Wells Fargo recently reached a $110 million deal that it hoped would close the books on a variety of class action lawsuits related to millions of fake accounts opened by Wells employees trying to game the bank’s system of sales quotas and incentives. That settlement was intended to cover affected Wells customers going back through 2009, but it’s now been expanded by $32 million to add compensation for bank accounts as far back as 2002.
This is according to the law firm representing the plaintiffs in one class action, who say the settlement offer is now valued at $142 million.
If the settlement is approved, it would compensate Wells customers who had unauthorized accounts opened in their name starting in May 2002.
“Wells Fargo abused the trust of its customers, and the proposed $142 million settlement aims to reimburse Wells Fargo customers for the damage caused by the bank’s conduct,” says Derek Loeser, an attorney for the plaintiffs.
The deal, which still requires court approval, technically only settles one class action — a lawsuit brought by a California man in 2015, more than a year before the bank admitted to the fake account fiasco. However, Wells said last month that it believes this settlement will effectively close the books on the dozen or so other pending class actions.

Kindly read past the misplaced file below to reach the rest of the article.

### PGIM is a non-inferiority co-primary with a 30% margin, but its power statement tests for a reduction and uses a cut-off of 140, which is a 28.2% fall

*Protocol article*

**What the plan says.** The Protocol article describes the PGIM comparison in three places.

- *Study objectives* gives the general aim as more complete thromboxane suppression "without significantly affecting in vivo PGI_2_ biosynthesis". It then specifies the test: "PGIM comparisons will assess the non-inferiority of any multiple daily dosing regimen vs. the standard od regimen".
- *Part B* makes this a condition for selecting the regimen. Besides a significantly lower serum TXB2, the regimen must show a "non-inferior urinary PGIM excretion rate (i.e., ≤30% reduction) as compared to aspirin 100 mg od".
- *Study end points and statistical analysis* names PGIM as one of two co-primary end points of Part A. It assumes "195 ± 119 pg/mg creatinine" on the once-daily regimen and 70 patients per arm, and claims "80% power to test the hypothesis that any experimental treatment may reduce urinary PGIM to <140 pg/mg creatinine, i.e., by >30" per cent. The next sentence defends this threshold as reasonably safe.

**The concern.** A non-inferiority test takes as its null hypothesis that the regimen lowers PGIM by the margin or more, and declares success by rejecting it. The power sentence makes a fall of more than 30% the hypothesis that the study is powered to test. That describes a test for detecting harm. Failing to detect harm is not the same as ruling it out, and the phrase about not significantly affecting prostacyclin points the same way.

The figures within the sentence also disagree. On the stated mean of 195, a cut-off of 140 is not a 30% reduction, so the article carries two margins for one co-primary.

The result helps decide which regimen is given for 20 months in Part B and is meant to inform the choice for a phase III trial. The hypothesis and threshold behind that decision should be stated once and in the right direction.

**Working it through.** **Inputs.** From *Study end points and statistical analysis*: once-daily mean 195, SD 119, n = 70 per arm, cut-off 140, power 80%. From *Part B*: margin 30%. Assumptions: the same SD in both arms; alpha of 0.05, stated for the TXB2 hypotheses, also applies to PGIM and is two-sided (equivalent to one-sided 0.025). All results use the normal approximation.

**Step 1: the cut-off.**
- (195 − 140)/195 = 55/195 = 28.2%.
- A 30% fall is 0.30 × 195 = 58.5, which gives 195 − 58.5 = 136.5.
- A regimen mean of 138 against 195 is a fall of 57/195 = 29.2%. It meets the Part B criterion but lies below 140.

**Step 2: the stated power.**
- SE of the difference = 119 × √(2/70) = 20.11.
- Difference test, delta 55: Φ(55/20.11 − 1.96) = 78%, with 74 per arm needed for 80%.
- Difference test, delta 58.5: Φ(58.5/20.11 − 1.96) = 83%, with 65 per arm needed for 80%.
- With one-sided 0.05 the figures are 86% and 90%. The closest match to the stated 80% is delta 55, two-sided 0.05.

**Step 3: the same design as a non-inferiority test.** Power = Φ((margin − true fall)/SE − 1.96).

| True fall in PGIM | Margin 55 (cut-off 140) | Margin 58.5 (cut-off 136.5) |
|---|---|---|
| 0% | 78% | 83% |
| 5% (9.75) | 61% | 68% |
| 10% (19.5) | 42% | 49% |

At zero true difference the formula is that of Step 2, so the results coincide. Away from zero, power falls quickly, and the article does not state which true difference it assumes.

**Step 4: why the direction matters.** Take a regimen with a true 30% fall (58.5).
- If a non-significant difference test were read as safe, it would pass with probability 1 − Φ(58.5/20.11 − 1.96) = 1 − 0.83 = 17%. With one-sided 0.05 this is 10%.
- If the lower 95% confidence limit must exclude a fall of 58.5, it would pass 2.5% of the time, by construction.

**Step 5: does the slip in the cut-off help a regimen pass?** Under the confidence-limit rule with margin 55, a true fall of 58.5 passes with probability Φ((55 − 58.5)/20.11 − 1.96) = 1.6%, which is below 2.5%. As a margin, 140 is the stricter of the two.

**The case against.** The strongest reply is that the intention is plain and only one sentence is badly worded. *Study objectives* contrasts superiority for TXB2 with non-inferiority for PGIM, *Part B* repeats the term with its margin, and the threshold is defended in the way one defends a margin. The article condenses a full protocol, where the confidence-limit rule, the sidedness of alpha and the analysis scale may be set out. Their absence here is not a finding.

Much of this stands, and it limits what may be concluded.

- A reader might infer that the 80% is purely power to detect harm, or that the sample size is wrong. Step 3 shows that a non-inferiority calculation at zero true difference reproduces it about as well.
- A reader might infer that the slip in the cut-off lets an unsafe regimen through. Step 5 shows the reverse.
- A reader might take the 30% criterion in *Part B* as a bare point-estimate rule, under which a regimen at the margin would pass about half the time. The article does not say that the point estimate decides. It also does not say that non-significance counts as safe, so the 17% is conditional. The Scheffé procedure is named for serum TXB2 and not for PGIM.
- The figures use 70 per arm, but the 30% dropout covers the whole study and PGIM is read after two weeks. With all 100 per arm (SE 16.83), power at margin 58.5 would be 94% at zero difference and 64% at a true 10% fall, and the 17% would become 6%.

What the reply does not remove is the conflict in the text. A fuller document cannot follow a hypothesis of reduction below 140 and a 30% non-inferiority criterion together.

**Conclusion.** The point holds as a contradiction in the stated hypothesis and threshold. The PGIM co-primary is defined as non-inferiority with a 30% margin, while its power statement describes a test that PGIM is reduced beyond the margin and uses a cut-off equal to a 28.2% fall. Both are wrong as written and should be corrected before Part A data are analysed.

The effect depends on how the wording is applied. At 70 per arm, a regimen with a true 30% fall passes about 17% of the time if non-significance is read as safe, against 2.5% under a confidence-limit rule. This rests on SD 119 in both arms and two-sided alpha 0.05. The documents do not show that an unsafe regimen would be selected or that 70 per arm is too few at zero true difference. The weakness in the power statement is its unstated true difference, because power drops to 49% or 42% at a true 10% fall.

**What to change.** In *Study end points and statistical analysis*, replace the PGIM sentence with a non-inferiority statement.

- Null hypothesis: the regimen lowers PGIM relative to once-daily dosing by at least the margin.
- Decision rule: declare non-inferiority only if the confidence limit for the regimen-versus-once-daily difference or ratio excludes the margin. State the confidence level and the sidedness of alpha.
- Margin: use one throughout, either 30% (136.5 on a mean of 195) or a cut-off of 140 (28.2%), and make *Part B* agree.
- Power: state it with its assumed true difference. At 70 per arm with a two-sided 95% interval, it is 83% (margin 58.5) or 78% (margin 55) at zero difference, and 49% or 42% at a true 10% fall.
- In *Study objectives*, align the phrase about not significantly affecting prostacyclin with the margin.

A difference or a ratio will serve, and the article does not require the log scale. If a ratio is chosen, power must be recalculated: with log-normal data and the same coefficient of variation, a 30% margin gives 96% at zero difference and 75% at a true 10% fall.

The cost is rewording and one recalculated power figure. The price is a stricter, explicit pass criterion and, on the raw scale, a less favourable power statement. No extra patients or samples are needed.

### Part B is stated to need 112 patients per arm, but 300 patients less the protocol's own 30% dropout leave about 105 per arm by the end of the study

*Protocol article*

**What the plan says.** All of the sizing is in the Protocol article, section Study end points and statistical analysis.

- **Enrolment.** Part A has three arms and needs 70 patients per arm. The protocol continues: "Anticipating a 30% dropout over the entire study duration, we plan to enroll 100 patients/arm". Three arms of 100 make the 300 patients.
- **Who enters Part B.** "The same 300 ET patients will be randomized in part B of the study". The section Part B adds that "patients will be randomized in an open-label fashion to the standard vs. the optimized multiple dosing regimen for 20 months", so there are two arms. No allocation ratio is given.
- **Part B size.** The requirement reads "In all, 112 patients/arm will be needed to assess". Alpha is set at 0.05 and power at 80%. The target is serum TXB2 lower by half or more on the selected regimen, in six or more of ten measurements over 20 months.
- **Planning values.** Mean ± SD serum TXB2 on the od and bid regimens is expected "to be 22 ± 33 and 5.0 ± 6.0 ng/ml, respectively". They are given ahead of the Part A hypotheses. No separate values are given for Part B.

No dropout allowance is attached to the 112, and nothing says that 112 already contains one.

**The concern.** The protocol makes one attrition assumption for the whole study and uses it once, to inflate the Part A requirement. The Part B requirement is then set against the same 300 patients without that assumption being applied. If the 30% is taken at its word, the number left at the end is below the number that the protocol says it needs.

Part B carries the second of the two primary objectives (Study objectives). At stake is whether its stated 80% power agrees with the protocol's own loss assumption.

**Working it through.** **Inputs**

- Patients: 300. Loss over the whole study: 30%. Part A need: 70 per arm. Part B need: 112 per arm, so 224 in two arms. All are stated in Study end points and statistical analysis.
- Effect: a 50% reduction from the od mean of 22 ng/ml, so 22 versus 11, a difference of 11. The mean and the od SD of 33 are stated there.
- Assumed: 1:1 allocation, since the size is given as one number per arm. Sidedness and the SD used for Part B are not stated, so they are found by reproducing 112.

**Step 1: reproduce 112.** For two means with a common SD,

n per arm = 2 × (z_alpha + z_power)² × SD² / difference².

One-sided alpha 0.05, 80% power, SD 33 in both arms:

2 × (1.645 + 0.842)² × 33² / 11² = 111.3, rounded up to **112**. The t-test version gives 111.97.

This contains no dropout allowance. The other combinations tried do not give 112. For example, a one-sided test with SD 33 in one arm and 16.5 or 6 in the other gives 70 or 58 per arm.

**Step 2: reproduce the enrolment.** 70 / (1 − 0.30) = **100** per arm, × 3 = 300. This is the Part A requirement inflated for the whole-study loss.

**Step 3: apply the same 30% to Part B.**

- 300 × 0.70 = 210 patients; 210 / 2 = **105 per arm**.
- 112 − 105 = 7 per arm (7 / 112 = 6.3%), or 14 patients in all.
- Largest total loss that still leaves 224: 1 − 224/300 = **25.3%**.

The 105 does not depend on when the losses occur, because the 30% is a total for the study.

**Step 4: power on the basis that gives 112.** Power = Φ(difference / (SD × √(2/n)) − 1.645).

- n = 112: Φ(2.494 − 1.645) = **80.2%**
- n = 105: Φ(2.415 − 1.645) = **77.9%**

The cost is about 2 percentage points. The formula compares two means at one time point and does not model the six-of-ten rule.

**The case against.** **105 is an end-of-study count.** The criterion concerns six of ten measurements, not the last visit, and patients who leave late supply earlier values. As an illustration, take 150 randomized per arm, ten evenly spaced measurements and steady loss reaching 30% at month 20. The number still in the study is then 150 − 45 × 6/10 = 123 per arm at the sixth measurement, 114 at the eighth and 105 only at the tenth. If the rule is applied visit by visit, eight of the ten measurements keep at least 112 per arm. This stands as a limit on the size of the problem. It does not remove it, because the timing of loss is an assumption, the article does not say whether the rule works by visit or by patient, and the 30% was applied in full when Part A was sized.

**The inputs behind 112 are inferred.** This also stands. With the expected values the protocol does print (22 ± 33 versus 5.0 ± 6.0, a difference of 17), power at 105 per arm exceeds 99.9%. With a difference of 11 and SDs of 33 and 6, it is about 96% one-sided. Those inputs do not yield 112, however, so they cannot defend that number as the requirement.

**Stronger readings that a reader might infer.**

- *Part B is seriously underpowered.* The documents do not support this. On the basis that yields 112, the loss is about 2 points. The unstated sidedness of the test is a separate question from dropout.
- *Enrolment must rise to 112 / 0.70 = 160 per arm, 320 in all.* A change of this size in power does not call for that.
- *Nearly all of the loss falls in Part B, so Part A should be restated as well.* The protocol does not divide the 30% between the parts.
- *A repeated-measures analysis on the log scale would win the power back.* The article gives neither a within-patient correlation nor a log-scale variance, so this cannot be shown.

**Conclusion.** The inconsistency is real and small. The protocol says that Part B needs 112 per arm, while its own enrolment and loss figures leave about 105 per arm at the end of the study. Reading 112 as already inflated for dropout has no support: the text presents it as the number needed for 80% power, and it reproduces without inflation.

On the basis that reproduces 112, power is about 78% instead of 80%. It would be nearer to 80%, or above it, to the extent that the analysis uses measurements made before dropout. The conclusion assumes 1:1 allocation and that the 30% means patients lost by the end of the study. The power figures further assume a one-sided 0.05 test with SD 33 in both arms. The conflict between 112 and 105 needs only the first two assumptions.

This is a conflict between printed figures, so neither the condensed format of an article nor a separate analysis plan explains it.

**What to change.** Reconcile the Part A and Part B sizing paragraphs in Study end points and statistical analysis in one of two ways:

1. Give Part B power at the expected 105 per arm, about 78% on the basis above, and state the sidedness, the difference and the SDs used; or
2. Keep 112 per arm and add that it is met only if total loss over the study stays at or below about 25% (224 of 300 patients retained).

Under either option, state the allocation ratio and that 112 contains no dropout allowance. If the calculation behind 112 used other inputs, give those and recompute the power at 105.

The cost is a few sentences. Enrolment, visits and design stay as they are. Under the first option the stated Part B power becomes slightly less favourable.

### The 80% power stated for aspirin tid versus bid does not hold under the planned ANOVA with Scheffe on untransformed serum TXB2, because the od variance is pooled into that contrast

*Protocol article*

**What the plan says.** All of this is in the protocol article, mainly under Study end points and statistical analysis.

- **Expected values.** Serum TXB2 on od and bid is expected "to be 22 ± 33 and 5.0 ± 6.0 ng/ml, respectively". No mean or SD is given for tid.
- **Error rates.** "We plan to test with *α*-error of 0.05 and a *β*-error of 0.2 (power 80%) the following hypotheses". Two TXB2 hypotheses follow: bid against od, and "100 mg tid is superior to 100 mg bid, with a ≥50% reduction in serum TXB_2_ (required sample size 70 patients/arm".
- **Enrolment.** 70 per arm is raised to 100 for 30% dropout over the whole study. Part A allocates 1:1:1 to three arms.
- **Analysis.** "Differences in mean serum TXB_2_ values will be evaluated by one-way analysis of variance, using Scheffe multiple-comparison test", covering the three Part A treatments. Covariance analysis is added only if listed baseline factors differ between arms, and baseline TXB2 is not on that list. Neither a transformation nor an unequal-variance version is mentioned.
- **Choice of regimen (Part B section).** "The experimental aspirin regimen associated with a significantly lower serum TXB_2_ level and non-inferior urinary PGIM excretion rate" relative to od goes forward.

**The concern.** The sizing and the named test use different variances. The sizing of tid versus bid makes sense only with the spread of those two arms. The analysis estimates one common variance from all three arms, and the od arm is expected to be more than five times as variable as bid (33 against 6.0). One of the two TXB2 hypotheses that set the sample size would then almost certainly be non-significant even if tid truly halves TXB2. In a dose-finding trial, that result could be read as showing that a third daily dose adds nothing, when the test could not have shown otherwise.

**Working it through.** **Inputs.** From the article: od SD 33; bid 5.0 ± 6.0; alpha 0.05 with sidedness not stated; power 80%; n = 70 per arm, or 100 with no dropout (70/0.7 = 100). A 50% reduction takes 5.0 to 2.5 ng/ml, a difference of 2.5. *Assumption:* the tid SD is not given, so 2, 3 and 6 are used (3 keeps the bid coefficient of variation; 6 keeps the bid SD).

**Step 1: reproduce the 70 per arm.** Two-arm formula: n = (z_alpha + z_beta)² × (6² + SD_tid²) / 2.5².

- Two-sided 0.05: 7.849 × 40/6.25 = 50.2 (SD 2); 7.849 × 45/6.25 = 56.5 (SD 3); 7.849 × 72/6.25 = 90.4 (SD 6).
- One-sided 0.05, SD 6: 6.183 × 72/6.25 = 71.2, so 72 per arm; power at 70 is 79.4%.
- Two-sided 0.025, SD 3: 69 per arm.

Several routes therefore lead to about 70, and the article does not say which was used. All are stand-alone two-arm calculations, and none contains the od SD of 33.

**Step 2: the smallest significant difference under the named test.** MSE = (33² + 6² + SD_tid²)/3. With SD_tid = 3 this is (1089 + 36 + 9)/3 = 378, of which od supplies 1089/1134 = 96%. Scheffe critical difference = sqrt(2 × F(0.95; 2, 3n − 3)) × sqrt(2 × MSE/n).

The bank has already paid $185 to state and federal regulators as a penalty for the debacle, which saw thousands of Wells employees dismissed, along with the “retirement” of Wells CEO John Stumpf and the exit of Carrie Tolstedt, who headed up the bank’s retail business. In addition to being pushed out the door, both execs have had significant chunks of compensation clawed back by the Wells Fargo board.
Earlier this week, the Office of the Comptroller of the Currency — one of the federal regulators with oversight of Wells Fargo — released a report on its handling of the bogus accounts, revealing that OCC investigators knew of fraud-related complaints at Wells Fargo for years but did nothing.
According to that report, by 2010 the OCC had compiled more than 700 whistleblower complaints about the bank’s bad practices, but after meeting with Tolstedt, failed to pursue the matter further.
In addition to lawsuits from customers, Wells faces allegations from employees that the bank retaliated against staffers who tried to blow the whistle on potential fraud.